On occasion, we answer reader questions on our blog. We choose questions based on the issues we frequently hear about from families we work with. In today’s post, I answer a parent’s question regarding preschoolers and hitting.
We have been struggling for some time with our three year old hitting and kicking others. It is happening both and school and at home. He has an older brother who is six, and is generally a happy, easygoing child. He is very articulate and can express himself quite well, so this behavior is surprising to us.
It's particularly upsetting for us because he acts so happy and smiles when he hits, so it seems kind of deviant; yet my head tells me he's just looking for attention or testing for safety. We know it’s not going to help the situation to think of him as hitter. Instead, we want to understand the need, from his perspective, to hit, push, or kick others. We would love some ideas for how to deal with this issue.
I am so glad you asked this question! Aggression is one of those parenting challenges that tends to get us very worked up, yet most parents of toddlers and preschoolers deal with it at some point. We know they are normal behaviors and that they will pass, but somehow they speak to that inner critic in us. Why is my kid doing this? What will other parents think?
It can be quite challenging for parents to sit back and try to learn from it, instead of just reacting. It’s clear from your question that you are working to understand your son’s behavior, and I want to acknowledge your ability to do that. It takes patience and kindness.
You mention that your son is articulate and communicates well, so while he may be being aggressive for a reason, my gut feeling is that it is not from frustration with being unable to express himself. In addition, if he is not particularly angry when he is hitting and kicking, he may just be bored at that moment and has found a great way to get a lot of attention.
One thing I think will be important for your son, particularly because he is acting happy while hitting and kicking, is drawing his attention to how the other child is feeling. I have found that younger siblings often want to play with their older sibling but are not great at initiating it, so they use aggression because it gets their big bro or sis engaged quickly. If that is the case, I would have lots of talks about ways he can invite his big brother to play with him.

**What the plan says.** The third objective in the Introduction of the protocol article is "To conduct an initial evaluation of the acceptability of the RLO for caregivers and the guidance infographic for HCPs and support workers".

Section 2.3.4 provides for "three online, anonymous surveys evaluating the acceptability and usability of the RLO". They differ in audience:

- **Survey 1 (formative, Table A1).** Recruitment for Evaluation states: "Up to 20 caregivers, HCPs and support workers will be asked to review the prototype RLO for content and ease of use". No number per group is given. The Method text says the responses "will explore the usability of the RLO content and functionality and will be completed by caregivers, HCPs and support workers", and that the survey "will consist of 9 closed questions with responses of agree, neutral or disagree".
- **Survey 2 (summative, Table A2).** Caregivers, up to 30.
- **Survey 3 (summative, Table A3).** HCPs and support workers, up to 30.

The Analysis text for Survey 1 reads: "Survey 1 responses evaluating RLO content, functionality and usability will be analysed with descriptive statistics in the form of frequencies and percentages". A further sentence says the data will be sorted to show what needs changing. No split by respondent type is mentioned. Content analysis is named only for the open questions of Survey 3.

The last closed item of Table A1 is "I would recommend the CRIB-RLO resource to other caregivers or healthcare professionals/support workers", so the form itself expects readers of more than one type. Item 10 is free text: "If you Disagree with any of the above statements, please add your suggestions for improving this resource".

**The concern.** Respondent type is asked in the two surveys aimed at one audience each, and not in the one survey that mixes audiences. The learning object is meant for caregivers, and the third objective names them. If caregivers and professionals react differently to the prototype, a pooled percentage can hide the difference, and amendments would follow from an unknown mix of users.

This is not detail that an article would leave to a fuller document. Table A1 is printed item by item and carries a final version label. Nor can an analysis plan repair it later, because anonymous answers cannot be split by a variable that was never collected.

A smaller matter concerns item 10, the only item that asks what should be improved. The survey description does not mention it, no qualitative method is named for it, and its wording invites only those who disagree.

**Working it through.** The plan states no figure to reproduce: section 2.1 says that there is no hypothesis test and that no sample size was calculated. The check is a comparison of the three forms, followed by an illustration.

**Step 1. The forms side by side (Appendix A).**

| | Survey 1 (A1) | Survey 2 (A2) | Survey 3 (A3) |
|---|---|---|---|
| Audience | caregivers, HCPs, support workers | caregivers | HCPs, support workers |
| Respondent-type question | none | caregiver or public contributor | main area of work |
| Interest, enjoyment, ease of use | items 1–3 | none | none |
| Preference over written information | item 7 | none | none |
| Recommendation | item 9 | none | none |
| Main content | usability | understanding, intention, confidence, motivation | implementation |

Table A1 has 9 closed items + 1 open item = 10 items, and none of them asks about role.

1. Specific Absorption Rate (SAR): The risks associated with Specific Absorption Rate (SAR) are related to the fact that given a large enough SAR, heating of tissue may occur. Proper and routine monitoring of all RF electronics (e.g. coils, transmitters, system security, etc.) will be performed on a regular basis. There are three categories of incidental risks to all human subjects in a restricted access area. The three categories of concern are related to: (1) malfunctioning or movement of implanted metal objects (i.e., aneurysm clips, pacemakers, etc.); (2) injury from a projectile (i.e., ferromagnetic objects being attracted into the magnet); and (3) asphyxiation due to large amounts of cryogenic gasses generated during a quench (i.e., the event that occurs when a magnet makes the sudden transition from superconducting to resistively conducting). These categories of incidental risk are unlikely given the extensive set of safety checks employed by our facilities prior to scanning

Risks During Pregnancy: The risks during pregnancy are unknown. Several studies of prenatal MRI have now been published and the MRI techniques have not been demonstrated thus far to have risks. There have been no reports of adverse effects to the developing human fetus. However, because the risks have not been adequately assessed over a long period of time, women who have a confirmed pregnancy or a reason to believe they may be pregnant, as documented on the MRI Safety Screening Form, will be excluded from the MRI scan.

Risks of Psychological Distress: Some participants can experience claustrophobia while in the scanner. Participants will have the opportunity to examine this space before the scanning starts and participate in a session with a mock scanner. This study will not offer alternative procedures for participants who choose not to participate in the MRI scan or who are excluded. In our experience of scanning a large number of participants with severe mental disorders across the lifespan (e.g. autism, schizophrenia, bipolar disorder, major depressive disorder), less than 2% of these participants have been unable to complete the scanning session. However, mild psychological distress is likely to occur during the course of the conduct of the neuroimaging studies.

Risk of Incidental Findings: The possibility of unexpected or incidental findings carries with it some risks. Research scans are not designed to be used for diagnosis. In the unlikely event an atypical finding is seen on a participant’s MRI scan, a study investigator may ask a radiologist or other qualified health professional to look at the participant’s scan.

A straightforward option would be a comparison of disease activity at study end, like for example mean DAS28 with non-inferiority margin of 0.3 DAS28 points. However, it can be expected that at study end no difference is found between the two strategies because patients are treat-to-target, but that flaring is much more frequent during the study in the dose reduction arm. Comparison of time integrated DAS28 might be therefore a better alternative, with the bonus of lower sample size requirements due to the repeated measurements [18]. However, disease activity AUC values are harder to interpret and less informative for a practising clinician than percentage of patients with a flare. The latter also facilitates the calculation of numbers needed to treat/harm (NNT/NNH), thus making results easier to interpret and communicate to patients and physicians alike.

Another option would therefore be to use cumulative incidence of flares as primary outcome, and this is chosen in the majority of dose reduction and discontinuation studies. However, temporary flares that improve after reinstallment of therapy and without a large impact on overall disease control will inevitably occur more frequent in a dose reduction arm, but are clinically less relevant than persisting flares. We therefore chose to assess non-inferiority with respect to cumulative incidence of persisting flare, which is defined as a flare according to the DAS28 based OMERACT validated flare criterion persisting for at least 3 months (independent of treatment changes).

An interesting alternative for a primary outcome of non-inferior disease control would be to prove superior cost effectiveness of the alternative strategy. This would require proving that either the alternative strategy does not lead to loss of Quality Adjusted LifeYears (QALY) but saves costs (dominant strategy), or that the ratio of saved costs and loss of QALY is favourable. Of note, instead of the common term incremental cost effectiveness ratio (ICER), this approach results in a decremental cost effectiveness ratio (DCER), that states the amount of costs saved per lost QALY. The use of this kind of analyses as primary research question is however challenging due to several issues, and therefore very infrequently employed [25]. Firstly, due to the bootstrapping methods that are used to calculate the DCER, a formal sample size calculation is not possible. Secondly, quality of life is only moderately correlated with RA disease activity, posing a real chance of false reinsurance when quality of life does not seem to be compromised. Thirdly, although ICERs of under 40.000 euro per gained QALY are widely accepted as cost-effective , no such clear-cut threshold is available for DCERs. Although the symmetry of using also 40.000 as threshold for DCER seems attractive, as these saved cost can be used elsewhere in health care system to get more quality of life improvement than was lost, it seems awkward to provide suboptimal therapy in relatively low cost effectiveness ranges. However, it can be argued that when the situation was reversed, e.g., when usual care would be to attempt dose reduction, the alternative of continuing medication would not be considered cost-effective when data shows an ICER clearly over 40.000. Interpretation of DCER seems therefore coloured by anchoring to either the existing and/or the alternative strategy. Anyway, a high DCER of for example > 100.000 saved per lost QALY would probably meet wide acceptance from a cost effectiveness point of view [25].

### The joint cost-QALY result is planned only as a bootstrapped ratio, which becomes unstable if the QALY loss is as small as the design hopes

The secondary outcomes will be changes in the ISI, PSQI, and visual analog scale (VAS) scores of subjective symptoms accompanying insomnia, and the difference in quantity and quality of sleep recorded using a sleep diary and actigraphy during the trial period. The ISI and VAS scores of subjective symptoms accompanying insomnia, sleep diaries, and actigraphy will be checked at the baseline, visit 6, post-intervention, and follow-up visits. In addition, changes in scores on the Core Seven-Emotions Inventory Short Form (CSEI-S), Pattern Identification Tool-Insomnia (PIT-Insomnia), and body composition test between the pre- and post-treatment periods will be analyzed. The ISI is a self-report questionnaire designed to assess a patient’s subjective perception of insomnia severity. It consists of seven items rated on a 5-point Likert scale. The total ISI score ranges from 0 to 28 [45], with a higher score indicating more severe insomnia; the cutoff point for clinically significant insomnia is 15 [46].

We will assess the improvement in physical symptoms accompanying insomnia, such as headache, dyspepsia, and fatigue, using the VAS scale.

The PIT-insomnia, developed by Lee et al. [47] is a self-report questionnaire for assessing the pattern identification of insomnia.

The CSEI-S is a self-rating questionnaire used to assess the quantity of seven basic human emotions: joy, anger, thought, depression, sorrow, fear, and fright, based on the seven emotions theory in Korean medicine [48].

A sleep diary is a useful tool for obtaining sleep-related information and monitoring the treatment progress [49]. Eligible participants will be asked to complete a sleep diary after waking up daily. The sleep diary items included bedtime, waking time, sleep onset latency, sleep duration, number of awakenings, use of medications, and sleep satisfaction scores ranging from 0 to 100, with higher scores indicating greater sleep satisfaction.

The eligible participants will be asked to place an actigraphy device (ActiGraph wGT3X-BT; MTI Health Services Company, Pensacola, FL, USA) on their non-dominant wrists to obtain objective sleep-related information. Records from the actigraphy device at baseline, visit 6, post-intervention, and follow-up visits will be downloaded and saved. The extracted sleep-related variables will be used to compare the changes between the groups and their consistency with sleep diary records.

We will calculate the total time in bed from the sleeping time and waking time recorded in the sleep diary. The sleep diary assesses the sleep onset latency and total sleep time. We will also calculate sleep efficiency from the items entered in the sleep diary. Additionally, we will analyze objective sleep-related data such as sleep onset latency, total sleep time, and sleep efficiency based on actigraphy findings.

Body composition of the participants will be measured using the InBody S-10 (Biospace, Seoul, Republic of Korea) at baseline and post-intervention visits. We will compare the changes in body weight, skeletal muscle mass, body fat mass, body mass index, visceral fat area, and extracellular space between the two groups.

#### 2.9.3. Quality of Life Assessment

It may also be helpful to spend a few days paying close attention to when it happens. What is the setting? What happens beforehand? What happens after? Time of day, before or after meals, how much sleep he has had? See if you might be able to find any clues as to what he is looking for. Put your scientist hat on and see if you can break the code.
Teaching him ways to handle his emotions is key. Talk to him about what he CAN do when he feels angry- "it’s not ok to hit people but it is ok to do x." Share with him what you do when you are mad, sad, or want attention and help him figure out what will work for him.
Here are some steps you might try when the hitting and kicking occurs:
1) Get down on his level, look him in the eyes and say "it’s not ok to hit or kick because it hurts other people." Try to keep your tone in that kind and firm place. Not yelling, not a lot of emotions, just the facts. I wouldn't say anything else to him before checking in with the other person. He needs a respectful but firm reminder, but a big response, a long conversation, or a lot of emotion from you may be exactly what he is looking for.